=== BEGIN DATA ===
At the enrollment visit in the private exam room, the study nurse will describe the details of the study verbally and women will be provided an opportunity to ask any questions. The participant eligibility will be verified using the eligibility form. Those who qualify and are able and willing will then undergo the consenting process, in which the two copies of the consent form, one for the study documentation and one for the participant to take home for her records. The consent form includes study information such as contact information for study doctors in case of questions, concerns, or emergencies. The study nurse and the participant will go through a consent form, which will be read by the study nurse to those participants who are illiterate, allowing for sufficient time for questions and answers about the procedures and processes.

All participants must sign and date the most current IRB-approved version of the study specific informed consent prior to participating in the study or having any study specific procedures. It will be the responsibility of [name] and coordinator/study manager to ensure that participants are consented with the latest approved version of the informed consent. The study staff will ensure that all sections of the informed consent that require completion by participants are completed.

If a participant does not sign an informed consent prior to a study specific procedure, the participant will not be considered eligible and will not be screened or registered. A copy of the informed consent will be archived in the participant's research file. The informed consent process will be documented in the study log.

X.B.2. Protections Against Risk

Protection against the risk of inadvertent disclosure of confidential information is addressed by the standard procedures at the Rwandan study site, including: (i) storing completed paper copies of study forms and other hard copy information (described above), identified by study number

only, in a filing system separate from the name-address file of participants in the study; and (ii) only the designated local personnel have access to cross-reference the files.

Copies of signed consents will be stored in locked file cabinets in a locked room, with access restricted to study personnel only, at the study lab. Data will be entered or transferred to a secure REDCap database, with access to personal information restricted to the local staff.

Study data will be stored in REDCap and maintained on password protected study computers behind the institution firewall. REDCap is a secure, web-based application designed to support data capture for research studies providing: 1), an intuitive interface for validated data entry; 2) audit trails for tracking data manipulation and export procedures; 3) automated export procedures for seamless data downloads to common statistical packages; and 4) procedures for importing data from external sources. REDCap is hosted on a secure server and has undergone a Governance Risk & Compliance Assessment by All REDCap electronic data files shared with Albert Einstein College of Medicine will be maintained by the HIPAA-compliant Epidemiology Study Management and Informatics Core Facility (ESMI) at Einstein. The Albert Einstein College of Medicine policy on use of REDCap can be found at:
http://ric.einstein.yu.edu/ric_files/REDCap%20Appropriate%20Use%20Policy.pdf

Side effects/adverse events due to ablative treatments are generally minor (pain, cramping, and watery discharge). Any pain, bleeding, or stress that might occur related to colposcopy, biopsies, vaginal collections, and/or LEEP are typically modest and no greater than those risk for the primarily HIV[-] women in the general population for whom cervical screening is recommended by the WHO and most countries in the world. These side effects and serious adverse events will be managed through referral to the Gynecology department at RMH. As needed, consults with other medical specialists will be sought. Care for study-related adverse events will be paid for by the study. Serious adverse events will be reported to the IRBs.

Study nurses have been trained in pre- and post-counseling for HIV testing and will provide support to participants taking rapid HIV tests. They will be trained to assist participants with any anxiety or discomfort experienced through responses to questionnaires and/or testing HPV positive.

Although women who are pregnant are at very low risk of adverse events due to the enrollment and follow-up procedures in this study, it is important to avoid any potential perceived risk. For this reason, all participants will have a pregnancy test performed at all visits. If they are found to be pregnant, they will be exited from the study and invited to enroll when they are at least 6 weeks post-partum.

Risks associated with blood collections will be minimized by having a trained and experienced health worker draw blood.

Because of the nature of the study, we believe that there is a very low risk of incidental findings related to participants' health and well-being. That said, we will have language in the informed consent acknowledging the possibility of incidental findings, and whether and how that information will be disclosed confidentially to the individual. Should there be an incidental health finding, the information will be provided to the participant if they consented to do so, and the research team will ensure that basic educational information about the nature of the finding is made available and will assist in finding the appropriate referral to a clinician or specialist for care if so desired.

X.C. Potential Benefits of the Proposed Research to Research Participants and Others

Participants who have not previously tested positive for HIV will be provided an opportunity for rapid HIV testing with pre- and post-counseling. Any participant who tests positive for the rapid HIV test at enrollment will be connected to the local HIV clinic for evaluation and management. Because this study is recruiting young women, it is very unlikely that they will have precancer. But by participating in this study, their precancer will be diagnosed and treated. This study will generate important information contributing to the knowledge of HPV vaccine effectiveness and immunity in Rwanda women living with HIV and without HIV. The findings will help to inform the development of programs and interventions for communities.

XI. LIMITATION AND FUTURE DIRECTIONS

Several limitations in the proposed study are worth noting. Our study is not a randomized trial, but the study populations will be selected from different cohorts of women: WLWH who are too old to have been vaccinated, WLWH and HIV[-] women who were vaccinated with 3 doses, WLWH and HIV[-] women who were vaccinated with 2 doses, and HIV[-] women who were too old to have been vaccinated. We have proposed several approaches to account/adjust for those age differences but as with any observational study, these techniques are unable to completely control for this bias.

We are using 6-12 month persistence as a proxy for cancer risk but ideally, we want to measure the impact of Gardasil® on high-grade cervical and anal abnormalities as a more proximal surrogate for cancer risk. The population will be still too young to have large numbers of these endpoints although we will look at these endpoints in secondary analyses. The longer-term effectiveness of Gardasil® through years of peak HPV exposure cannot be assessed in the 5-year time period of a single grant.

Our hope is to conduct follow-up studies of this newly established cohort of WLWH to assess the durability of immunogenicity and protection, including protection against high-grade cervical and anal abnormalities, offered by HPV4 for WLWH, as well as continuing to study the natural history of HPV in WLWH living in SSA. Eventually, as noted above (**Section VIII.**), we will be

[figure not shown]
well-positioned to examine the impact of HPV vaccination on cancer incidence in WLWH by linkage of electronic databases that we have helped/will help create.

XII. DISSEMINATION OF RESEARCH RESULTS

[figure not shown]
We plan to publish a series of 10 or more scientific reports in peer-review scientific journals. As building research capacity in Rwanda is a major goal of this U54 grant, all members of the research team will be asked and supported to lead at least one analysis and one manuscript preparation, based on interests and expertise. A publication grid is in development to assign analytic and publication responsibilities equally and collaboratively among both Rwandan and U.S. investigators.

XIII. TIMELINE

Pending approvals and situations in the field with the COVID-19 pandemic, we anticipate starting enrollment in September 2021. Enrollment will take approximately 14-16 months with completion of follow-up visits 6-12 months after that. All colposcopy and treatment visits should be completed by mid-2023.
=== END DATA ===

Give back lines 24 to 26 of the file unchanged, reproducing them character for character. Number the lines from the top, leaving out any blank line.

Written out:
[figure not shown]
We plan to publish a series of 10 or more scientific reports in peer-review scientific journals. As building research capacity in Rwanda is a major goal of this U54 grant, all members of the research team will be asked and supported to lead at least one analysis and one manuscript preparation, based on interests and expertise. A publication grid is in development to assign analytic and publication responsibilities equally and collaboratively among both Rwandan and U.S. investigators.

XIII. TIMELINE